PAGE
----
Children - Youngsters - Adults

Children/young people with developmental and learning disabilities or sensory problems

Skills for nursery or school

  • Problems with writing: messy handwriting, getting letters and/or numbers the wrong way round, insufficient development of a preferred hand to write with.
  • Difficulty cutting, tearing, folding, drawing.
  • Problems with fine motor skills.
  • Planning difficulties.
  • Problems with spatial orientation.
  • Difficulties doing tasks independently.
  • Problems with concentration and attention.

ADL (Activities in Daily Life)

  • Difficulty getting dressed and undressed, tying shoelaces, doing and undoing buttons etc.
  • Not able to play much, or with difficulty.
  • Problems with fine motor skills.
  • Limited use of one side of the body.
  • Problems showering, washing, combing hair etc.
  • Difficulties doing tasks independently.


  • Difficulty getting around.
  • Fear of falling or moving, dislike of climbing or playing on the swings.
  • Problems sitting.
  • Limited use of one side of the body.
  • Problems with hand-eye coordination or fine motor skills.
  • Difficulty getting your hands to do what you want them to do.
  • Clumsiness, often knocking things over or walking into things.

Processing stimuli

  • Problems with perceiving and dealing with stimuli
  • Oversensitivity to touch stimuli: being touched, certain clothing or material experienced as unpleasant.
  • Easily distracted, difficulty concentrating, difficulty sitting still.

Adults: “DREAM" coaching: occupational therapy for young people and adults with psychiatric problems, ASD, addictions etc.

A few stories about “Dream” coaching

Addiction: This client is looking for a meaningful way to spend his time, ideally a job. He lives alone in a council house and has an addiction problem (alcohol and other drugs). Along with his family doctor and other care providers (home care, Public Centre for Social Welfare etc.) we are working on the “obstacles” he is facing, getting rid of them one by one and looking for work.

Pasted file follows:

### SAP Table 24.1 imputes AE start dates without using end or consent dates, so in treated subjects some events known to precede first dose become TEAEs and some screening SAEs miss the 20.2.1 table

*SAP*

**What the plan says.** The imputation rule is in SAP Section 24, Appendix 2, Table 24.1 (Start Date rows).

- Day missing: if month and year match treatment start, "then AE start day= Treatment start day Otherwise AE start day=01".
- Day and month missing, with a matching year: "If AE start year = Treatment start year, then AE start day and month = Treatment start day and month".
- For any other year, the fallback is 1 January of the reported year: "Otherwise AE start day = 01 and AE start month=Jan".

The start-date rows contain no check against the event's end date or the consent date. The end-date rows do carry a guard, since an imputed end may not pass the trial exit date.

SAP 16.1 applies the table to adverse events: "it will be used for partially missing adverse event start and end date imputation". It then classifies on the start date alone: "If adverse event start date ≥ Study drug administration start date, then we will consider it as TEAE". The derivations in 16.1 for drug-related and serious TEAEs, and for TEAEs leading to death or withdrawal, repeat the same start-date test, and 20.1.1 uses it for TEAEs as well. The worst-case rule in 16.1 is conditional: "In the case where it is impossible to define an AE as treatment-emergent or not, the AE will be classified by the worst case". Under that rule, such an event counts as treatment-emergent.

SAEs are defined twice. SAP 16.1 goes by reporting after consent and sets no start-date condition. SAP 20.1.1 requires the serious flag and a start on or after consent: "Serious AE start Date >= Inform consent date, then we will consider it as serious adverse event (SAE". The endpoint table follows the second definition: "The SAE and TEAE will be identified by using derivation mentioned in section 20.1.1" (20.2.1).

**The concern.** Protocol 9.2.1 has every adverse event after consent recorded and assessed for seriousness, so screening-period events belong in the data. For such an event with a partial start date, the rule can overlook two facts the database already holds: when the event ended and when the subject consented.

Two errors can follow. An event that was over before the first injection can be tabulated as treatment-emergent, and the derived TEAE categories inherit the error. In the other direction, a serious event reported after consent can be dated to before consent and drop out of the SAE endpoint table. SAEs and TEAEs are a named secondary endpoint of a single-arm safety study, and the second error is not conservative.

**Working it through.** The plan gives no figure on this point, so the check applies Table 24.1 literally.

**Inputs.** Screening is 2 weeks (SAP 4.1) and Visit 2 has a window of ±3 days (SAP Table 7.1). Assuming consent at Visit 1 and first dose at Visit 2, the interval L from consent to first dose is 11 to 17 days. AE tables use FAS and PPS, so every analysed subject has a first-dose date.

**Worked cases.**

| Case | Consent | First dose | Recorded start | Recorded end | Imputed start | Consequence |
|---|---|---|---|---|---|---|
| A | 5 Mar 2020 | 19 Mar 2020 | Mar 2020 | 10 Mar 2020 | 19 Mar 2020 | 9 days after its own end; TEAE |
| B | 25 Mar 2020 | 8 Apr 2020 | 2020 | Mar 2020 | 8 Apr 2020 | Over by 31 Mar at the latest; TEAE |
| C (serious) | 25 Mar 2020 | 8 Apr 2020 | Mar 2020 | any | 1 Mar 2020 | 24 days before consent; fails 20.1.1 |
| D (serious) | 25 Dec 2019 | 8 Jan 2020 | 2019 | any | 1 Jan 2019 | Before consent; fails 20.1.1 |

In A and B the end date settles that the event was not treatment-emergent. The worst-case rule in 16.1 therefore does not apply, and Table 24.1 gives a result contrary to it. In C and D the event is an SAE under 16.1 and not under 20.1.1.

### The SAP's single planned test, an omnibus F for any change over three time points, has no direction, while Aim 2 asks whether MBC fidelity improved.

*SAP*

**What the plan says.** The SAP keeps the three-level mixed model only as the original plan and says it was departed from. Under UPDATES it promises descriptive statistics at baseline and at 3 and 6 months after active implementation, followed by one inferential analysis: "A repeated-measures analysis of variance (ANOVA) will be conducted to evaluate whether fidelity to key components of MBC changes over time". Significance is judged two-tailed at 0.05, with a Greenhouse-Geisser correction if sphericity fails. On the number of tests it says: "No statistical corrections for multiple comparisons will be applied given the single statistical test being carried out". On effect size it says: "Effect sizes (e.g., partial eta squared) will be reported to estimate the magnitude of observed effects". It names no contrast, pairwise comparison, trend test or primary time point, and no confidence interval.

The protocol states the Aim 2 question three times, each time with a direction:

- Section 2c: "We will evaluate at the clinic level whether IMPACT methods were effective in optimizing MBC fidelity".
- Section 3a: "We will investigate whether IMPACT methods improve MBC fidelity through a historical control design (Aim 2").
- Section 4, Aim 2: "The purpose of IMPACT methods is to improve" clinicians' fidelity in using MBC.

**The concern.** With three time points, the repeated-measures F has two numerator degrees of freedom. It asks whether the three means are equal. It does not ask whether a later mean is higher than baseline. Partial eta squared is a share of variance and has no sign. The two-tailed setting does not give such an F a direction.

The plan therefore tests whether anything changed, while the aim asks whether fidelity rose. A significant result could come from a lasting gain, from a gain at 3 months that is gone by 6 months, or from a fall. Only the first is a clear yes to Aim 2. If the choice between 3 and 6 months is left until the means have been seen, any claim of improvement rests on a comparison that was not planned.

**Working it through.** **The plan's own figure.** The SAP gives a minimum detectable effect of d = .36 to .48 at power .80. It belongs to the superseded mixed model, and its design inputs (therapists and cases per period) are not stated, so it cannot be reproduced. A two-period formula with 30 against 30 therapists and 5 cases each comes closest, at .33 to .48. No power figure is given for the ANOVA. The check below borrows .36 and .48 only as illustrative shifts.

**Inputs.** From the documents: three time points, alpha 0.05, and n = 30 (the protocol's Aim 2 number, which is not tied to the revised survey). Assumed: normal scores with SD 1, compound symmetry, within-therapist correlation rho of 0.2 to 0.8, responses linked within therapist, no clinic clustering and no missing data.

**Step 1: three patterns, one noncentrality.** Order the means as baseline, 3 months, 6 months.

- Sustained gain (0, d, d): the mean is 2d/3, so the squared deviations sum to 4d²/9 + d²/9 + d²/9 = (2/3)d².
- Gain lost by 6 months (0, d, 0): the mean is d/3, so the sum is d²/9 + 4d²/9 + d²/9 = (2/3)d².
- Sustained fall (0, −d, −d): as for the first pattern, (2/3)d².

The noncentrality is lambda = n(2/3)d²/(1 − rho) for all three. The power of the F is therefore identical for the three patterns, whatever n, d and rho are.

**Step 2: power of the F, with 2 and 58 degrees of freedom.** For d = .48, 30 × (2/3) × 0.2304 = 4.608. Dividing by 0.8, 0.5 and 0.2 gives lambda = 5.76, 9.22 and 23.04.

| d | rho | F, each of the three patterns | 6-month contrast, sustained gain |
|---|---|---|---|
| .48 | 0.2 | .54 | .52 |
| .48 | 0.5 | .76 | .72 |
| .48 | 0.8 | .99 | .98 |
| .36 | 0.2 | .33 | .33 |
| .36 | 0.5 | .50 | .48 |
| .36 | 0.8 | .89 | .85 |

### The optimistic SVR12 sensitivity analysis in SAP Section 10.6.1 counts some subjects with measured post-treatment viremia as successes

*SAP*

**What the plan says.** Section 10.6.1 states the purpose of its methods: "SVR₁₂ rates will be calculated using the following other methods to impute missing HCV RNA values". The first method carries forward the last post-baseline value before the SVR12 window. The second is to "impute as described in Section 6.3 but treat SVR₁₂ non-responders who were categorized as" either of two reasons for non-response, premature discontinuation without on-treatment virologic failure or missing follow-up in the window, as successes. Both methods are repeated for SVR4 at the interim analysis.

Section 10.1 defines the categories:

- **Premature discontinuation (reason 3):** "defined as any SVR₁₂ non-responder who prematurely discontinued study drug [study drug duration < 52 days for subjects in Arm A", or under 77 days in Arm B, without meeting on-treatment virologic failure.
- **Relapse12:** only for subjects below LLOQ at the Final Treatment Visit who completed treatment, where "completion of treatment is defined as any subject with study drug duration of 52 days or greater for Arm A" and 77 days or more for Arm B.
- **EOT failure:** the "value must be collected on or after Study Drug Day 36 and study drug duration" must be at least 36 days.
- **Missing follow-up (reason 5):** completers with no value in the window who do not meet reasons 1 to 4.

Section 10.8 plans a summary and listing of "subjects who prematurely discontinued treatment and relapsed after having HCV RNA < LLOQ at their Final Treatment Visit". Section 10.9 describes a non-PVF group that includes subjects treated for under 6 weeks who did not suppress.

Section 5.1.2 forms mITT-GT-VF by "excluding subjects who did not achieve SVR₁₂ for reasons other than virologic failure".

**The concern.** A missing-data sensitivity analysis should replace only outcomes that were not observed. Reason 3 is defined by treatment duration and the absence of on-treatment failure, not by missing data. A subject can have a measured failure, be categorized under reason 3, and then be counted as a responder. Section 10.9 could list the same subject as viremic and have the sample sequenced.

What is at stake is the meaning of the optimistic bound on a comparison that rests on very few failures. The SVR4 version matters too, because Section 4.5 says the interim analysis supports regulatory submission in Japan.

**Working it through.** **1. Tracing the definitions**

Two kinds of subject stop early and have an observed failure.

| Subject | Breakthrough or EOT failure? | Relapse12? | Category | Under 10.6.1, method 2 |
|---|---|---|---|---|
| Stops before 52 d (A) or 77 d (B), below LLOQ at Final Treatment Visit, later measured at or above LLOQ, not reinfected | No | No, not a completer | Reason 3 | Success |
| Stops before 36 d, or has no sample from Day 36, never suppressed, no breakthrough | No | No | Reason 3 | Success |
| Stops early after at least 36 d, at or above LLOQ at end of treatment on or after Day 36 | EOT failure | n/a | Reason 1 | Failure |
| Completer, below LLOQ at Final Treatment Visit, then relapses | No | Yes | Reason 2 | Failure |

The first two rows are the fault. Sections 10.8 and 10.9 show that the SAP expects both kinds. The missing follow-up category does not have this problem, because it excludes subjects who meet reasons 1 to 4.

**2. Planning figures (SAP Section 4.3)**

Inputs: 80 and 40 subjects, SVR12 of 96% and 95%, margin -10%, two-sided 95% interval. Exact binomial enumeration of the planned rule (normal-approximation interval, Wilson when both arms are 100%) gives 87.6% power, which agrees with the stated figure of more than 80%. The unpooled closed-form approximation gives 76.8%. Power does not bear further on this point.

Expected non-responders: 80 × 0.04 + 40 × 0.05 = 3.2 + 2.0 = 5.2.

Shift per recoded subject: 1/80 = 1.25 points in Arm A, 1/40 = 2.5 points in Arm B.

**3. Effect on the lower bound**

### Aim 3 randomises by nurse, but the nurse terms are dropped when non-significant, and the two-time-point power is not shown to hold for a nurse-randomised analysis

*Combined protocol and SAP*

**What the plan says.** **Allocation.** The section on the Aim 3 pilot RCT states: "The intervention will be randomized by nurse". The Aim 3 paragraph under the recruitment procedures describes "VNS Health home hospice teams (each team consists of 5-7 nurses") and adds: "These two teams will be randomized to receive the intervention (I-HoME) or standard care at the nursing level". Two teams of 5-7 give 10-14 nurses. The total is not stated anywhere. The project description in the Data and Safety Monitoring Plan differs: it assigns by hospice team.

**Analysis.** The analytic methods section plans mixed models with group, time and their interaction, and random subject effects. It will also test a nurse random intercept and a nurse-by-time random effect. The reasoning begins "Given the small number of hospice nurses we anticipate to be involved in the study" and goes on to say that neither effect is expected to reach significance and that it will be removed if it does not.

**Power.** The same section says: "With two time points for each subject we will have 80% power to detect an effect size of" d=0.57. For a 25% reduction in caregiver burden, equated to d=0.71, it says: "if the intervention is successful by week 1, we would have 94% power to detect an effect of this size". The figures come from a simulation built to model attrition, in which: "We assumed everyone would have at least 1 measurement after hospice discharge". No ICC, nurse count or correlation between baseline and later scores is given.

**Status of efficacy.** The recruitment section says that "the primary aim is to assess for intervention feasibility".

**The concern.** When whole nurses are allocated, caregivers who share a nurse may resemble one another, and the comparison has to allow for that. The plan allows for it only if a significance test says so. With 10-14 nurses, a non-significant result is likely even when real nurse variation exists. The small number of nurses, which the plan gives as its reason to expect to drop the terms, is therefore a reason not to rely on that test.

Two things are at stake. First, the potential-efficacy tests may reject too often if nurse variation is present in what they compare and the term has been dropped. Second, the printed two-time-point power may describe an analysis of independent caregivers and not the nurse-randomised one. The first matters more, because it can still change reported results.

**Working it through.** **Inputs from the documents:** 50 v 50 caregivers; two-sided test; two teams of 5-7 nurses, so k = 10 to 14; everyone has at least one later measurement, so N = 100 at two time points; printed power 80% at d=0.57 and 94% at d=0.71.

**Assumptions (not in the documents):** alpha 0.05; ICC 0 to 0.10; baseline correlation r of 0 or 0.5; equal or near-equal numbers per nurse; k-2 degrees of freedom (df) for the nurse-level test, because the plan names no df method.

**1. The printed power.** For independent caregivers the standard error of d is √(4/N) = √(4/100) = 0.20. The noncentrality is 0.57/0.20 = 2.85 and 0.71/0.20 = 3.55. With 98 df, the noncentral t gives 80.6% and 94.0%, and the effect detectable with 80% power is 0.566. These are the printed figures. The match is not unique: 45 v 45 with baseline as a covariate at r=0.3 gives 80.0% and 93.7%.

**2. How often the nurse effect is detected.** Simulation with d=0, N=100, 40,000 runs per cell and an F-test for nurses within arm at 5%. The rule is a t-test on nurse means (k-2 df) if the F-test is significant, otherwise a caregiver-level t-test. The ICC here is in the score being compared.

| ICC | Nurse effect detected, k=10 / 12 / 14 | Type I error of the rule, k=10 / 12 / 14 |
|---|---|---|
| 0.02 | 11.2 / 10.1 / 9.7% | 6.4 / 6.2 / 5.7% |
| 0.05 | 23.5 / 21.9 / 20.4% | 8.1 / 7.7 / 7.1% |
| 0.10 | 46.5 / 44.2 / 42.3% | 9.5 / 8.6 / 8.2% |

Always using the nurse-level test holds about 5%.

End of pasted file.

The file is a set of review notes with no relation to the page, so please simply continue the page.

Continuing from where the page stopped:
Autism: This client still lives with his parents; he experiences the world a bit differently to others in society. There are certain skills he is “expected” to have, but he has learned them more slowly or not quite as well. We are going to work on these skills together, and as an occupational therapist, I try to be a bridge between him and society. We strengthen his skills and try to make adjustments in his search for meaningful daily activities and employment.

Physical disability: This client has reduced mobility and has lived at home until now, with the support she needs. I support her and her parents in her search for an independent life. She is currently in student accommodation. Together we teach her to “transfer” safely from one place to another, get dressed and go to the shops, do the cleaning, cook her meals, etc. on her own: everything she needs to live independently.

Starting point: who you are

Ergo-Droom helps by thinking together about the past (addiction, depression, physical disabilities, autism etc.) and the present, and building a dream together (finding new work, taking up old hobbies again, visiting friends, living independently etc.).

We use various methods to reflect on:

  • What am I good at? (strengths, skills etc.)
  • Where do I want to be? (what is my dream)
  • What do I want to ban from my life? (what disturbs or obstructs me)